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The increasing financial obligations burden of US households: who is affected?

Authors


Correspondence

Sherman D. Hanna, Consumer Sciences Department, Ohio State University, Columbus, OH 43210, USA.

E-mail: hanna.1@osu.edu

Abstract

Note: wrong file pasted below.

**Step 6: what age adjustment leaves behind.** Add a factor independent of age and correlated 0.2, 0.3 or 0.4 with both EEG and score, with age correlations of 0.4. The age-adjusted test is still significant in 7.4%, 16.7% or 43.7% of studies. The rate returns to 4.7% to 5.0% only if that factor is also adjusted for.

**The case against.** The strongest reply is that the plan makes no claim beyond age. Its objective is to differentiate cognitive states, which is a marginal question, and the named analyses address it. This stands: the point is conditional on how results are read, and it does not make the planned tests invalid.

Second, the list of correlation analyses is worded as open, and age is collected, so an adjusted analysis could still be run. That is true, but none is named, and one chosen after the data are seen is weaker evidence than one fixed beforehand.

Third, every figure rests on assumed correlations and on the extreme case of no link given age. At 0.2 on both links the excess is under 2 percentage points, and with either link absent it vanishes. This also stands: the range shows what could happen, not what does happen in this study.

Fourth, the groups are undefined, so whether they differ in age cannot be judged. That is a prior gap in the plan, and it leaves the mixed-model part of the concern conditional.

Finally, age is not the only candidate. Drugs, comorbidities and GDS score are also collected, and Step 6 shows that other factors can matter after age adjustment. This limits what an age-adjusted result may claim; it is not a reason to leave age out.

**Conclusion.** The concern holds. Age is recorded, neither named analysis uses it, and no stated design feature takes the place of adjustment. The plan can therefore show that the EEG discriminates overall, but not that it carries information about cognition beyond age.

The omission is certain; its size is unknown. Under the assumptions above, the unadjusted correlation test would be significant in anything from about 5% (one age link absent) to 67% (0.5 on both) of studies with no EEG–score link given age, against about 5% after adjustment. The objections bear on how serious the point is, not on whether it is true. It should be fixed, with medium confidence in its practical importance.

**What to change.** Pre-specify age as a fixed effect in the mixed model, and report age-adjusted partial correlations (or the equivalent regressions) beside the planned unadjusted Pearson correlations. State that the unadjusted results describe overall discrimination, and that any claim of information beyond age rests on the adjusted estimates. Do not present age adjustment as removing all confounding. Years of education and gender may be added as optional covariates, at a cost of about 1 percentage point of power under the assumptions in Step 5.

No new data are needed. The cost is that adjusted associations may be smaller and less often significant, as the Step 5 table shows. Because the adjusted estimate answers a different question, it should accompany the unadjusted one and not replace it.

The purpose of this paper is to examine factors associated with changes in the proportion of households with high financial obligations ratios in the United States. The proportion of households paying more than 40% of income for debt, rent, vehicle leases, property taxes and homeowners’ insurance, which we refer to as having a heavy burden, increased from 18% in 1992 to 27% in 2007. Multivariate analysis of a combination of six Survey of Consumer Finances data sets indicates that the likelihood of having a heavy burden was positively associated with homeownership, self-employment and retirement status. Those with an optimistic 5-year expectation of the economy were more likely to be in a household with a heavy burden. Education was positively related to having a heavy burden, suggesting that having a heavy burden is not simply a cognitive error.

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